Now, my dad (from whom I've always tended to take my horse cues) is a color man when
it comes to horses. He likes a lot of chrome -- stockings and blazes -- the flashier the better. He has always, always (since he was a little boy) yearned for a "John Wayne" horse -- a sorrel with four white socks and a blaze. And here, standing in front of me, was a pretty little sorrel with a white main and tail, a huge white blaze, and the promise of four high white stockings. Some part of me knew I had to buy this horse for my daddy, even knowing that he would probably never ride her.

Paul and I took a look at the horses, and we went in the pen and played a little with Mama Horse. Paul said to me (knowing full well the answer already), "You want them, don't you?"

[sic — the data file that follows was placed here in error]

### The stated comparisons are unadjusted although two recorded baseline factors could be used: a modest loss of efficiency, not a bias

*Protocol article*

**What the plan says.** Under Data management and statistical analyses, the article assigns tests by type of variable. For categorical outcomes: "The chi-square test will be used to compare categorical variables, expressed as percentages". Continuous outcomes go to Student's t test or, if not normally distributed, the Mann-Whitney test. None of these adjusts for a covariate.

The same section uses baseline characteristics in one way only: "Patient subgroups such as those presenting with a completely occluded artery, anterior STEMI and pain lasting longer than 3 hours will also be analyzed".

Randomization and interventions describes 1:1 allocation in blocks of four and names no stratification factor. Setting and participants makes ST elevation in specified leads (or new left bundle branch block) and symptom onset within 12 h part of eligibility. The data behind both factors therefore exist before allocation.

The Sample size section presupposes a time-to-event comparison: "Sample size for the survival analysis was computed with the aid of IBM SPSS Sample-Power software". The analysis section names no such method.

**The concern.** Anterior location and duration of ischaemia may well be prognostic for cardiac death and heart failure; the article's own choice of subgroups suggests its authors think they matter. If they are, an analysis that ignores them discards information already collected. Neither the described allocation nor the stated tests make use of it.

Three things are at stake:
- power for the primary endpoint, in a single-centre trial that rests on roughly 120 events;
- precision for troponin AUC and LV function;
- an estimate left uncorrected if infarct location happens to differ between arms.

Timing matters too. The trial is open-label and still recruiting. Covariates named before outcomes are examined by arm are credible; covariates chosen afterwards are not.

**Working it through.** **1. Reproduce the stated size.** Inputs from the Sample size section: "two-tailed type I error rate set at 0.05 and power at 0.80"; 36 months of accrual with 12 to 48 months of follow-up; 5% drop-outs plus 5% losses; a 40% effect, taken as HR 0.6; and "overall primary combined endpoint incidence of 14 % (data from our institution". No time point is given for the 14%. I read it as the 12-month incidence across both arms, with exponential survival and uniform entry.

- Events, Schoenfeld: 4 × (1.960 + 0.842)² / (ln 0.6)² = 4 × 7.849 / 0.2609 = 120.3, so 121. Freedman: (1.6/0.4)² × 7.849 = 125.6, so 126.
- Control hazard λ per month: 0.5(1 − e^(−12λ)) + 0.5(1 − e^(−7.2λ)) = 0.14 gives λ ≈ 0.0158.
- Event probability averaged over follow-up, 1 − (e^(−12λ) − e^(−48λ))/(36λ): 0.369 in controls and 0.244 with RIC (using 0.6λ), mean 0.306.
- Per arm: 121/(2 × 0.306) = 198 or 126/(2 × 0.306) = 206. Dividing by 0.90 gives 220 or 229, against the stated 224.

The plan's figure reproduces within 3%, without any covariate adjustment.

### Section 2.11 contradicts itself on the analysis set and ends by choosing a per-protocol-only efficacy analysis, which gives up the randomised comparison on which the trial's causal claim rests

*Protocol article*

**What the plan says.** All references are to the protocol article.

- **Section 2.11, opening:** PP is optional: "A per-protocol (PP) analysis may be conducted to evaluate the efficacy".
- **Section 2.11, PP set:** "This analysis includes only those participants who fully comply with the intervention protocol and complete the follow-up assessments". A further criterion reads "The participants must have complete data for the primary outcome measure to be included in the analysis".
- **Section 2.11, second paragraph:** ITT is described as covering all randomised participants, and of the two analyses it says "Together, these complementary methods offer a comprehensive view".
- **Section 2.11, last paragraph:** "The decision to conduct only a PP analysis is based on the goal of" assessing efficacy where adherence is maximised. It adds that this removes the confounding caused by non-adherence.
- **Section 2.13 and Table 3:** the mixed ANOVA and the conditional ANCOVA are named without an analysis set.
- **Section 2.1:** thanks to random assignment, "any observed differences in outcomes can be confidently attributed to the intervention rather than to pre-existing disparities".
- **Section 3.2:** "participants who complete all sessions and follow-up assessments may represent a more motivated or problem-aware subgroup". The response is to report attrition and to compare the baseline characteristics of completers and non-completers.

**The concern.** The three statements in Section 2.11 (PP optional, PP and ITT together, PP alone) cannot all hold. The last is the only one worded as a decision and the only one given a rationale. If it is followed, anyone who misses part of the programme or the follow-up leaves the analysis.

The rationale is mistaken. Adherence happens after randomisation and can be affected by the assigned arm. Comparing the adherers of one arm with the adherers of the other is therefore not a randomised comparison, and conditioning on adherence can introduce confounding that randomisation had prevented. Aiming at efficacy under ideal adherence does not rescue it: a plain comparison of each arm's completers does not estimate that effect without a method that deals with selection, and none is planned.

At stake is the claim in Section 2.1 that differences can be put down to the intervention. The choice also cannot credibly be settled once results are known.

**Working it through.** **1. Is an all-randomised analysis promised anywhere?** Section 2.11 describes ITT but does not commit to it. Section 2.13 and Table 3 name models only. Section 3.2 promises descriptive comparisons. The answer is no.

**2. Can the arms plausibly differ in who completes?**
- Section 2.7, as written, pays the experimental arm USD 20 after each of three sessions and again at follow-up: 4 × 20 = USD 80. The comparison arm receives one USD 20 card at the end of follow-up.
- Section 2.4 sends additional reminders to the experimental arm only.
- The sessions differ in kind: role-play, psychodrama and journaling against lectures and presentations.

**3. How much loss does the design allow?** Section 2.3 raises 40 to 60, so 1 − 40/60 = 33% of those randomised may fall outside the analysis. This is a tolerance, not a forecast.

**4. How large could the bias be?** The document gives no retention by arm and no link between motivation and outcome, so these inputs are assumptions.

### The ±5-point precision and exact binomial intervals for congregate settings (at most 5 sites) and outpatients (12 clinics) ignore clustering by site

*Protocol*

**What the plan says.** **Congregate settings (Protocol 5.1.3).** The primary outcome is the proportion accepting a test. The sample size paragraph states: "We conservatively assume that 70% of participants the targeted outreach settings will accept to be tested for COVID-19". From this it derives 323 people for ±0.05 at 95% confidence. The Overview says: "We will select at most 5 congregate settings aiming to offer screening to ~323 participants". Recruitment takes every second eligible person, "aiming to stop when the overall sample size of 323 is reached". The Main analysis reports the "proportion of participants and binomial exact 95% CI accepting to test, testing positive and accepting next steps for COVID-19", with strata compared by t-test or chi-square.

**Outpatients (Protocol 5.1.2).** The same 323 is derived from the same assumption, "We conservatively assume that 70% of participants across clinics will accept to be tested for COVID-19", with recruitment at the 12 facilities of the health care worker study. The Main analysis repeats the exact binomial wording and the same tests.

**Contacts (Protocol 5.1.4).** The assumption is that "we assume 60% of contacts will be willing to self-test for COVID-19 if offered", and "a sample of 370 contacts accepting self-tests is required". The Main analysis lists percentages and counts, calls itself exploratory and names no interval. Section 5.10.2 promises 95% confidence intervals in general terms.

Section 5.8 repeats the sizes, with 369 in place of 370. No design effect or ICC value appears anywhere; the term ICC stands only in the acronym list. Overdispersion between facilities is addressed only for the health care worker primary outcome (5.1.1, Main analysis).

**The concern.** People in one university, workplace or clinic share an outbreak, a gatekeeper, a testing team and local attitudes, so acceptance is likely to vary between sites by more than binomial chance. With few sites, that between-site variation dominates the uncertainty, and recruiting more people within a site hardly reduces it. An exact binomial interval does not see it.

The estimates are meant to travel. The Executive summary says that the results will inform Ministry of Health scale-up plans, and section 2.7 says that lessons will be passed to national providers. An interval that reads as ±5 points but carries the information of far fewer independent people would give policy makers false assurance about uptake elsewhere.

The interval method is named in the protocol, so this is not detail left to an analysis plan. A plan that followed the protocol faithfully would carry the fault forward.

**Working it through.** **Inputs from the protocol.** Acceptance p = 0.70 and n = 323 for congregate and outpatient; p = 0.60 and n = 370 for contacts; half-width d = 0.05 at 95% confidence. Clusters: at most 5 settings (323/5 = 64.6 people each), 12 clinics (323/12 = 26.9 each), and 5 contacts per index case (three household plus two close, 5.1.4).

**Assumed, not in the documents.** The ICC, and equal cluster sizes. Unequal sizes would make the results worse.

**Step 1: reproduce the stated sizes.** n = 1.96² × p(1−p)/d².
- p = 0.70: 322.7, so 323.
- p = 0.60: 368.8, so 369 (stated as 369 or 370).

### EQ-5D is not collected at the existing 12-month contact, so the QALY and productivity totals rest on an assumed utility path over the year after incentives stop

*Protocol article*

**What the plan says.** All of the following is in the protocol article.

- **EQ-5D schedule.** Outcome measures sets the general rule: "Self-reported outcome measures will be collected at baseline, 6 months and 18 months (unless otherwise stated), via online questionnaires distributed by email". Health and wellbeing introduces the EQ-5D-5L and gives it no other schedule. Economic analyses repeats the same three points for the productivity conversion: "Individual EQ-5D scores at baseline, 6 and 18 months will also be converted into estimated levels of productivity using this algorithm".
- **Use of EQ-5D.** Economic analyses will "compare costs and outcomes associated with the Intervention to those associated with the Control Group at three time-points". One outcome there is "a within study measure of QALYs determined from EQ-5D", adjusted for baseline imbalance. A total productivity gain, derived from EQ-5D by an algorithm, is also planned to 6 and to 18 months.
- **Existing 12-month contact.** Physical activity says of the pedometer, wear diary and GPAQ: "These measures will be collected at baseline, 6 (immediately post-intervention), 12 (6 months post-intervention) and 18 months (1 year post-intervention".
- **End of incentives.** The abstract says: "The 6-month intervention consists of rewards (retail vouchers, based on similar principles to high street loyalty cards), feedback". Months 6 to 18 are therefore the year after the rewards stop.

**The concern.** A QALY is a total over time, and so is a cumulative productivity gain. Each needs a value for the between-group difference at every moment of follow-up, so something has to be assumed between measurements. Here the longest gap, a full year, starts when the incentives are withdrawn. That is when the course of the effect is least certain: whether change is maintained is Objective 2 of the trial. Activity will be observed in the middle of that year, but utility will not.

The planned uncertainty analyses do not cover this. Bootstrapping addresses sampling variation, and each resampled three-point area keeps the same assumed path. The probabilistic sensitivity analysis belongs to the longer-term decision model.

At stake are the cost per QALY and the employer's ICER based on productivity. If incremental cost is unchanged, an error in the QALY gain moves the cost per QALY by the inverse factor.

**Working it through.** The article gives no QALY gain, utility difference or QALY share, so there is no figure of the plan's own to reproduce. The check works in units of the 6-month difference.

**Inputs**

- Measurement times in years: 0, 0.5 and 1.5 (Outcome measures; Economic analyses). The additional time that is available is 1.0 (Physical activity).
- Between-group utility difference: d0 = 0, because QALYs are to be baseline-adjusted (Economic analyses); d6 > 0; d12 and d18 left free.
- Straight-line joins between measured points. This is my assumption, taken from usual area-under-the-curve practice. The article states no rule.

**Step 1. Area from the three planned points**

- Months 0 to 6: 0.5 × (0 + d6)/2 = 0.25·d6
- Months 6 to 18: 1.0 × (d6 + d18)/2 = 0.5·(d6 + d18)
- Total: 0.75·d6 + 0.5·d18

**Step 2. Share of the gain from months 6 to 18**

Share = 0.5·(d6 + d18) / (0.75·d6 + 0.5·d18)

I was raised better. I knew that you were supposed to buy a horse based on what you were looking for, in this case, one I could ride all over. If I were going to buy two horses so that my not-such-a-confident-rider of a husband could ride along with me, I should probably turn around, walk away, and look for a pair of geldings. But, oh, that baby horse. The owners hadn't done a thing with her -- never laid a hand on her, in fact. She hadn't been imnprinted (a training technique used by most horse people -- when the baby is a few hours old, humans rub them all over with a bunch of potentially scary items they will come into contact with as adult horses -- clippers, brushes, blankets, ropes, spray bottles, etc), which many horse people will say leads to untold difficulties training a horse when it's older. The owners also didn't have the mare's registration papers in hand -- they were with the woman from whom they'd bought her, who had promised to send them along, yada, yada, yada. But I just sensed something about that little girl horse -- I had mental visions of my daddy's face when I showed him his dream horse, and I couldn't walk away from that opportunity.